Mexican journalists reporting on disappearances crisis to present "Principled Voices" Scallen Lecture

Visit paired with film screening of "Until We Find Them"
Dalia Souza, Darwin Franco, and Hunter Johnson standing closely smiling.

Independent journalists, Darwin Franco and Dalia Souza, prepare to travel later this month from Guadalajara, Mexico to Minnesota to discuss their work reporting on disappearances in Mexico. With more than 90,000 disappearances recognized by the Mexican government, the issue looms large and the path for these journalists shedding light on the crisis is challenging and risk-filled. Franco and Souza’s investigative work lifts up the voices of families searching to find their loved ones while detailing how the government has repeatedly failed to help them in their search. 

The Human Rights Program is honored to be preparing a Minnesota welcome to Franco and Souza as our 2021 “Principled Voices” Scallen lecturers, slated to appear during our “Mobilizing Knowledge to Advance Human Rights” 20th Anniversary Symposium, November 18-19, 2021. Franco and Souza will share details of their work and the role journalists play in addressing human rights violations following a special screening of Until We Find Them on Thursday, November 18th at 7pm at Cowles Auditorium in the Humphrey School of Public Affairs. Until We Find Them, a 30 minute documentary produced by Hunter Johnson (MHR ‘20), tells the story of Franco and Souza, and their efforts to use their journalistic skills to communicate hope and preserve memory in the face of horrific events. The film has gained the attention of numerous film festivals in Mexico and the United States over the past several months, providing opportunities for engagement with diverse audiences globally, and we are tremendously grateful for the opportunity to air it here at the University of Minnesota.

The Mexican government currently recognizes that there are over 90,000 missing or disappeared persons in the country. The actual number, however, is estimated to be much higher caused by the underreporting of cases due to fear and government distrust. Journalists also fall victim to this violence and the Mexican government often does little to investigate and prosecute crimes against journalists. The phenomenon of enforced disappearances in Mexico makes journalists' jobs extremely vital but also very dangerous. More about journalism in Mexico.

Until We Find Them made its debut in April 2021 in coordination with the Program’s virtual public launch of the Observatory on Disappearances and Impunity in Mexico’s UMN-based online database. The “Observatory” is a research-practice collaborative to systematically investigate, analyze, and combat patterns of impunity regarding enforced disappearances. The public launch of UMN’s research data and analysis included a virtual screening of the film and a panel discussion featuring Johnson, Franco, and Souza.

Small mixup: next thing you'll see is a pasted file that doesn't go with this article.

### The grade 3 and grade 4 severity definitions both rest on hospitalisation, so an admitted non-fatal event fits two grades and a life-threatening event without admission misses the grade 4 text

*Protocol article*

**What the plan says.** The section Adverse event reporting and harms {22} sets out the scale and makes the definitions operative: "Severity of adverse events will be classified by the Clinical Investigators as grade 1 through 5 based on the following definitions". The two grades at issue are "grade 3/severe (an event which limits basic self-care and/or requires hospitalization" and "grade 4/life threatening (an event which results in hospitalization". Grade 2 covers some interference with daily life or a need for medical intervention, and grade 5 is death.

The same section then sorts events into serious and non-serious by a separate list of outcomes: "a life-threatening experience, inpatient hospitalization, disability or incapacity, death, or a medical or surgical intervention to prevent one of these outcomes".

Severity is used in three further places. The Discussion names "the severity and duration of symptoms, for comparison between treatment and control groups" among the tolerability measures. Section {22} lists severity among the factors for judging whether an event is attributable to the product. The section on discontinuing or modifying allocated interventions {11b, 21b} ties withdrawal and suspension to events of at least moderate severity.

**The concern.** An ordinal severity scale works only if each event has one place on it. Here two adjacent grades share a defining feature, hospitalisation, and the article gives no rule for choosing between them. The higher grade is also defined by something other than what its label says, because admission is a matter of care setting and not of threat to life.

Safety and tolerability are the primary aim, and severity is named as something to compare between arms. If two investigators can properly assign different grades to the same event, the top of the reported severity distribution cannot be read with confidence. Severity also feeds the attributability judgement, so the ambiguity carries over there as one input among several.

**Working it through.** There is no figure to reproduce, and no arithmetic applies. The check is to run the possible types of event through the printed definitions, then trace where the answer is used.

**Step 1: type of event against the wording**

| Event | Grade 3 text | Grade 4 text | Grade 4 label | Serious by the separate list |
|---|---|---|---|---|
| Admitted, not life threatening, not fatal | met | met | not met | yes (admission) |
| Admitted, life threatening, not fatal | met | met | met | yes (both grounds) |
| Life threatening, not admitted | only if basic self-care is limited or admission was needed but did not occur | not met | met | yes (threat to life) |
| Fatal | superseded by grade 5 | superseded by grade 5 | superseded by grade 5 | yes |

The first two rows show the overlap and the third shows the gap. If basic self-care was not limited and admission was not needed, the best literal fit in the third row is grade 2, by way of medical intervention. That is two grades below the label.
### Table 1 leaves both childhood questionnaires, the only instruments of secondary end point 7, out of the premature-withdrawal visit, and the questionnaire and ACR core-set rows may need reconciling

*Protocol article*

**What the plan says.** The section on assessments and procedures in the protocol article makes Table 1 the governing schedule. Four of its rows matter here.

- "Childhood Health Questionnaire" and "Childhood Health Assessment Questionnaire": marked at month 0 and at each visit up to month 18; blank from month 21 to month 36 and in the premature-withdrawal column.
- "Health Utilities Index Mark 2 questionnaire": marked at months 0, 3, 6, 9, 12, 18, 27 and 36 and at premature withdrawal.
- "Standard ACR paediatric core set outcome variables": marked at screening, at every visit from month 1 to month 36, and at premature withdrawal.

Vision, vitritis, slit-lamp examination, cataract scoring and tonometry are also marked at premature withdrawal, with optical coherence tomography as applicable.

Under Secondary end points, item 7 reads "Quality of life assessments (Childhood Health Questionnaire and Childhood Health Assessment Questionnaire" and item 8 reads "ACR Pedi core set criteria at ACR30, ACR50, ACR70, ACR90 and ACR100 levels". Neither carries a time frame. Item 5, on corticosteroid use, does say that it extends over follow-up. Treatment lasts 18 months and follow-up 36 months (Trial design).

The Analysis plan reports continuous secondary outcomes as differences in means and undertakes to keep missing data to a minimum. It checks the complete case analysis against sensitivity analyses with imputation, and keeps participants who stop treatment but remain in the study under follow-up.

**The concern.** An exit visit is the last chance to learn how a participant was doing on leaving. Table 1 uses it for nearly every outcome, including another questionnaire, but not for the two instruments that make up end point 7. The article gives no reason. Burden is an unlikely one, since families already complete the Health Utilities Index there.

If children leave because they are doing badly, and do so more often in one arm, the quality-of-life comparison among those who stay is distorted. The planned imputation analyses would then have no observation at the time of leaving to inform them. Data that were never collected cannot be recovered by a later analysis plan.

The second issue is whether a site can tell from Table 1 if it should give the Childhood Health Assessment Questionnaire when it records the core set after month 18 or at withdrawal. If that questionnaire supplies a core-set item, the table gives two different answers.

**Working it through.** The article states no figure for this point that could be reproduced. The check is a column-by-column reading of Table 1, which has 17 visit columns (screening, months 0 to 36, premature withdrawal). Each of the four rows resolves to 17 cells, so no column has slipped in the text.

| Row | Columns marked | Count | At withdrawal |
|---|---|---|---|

Since its debut, Until We Find Them has been screened at Shorts México, Cine Las Americas, DOQUMENTA Film Festival, Social Justice Film Festival, and the Minneapolis-St. Paul International Film Festival, among others. At Cine Las Americas, a film festival dedicated to screening films written by or about Latinos/Indigneous peoples, the film won “The Audience Choice Award for Best Short Documentary,” and at the Minneapolis-St. Paul International Film Festival the film was named “Best of the Fest.” The film has also been displayed at various private screenings to raise awareness and generate support for causes related to disappearances, and in academic settings where it has educated audiences on this issue from a human rights framework. Filmmaker Johnson says he is “honored to have had these opportunities and hope(s) to continue to have screenings that deliver the film’s important message to a wide audience”. 

Most recently, Until We Find Them appeared in Mexico City at “Hasta Encontrarnos”, a collaboration between DocsMX and GIZ emphasizing how everyday hundreds of mothers, fathers, sisters, brothers, and friends in Mexico go out in search of their loved ones that have been disappeared. Johnson states that he is “endlessly inspired by the determination, dignity, community, and empathy of those searching for their loved ones, fighting for truth and justice, and trying to put an end to this cycle.” The event highlighted how documentaries are a powerful tool to support families and mobilize others to join them in their efforts. Johnson is pleased that the film is “finding a home in Mexico among film festivals and thematic screenings dealing with the issue, as well as how international audiences have come away with new knowledge and wondered how they can support family collectives and journalists in Mexico”. He states that the two main objectives of the film are to use an academic platform to elevate the work of individuals who combat disappearances in Mexico as well inform an international audience on Mexico’s disappearance crisis. 

We hope you’ll join us on November 18th at 7 pm for this unique opportunity to learn more about the courageous work of Darwin Franco and Dalia Souza - both through the intimate portrayal of their work in Until We Find Them, and in their conversation directly with the audience following the film screening. Filmmaker Hunter Johnson will also be with us for the evening, sharing a few of his observations from working closely with Franco and Souza to produce the film. 

To register for the “Principled Voices” screening and discussion, visit the symposium webpage, where a full symposium schedule, session descriptions, and speaker bios can also be found. 

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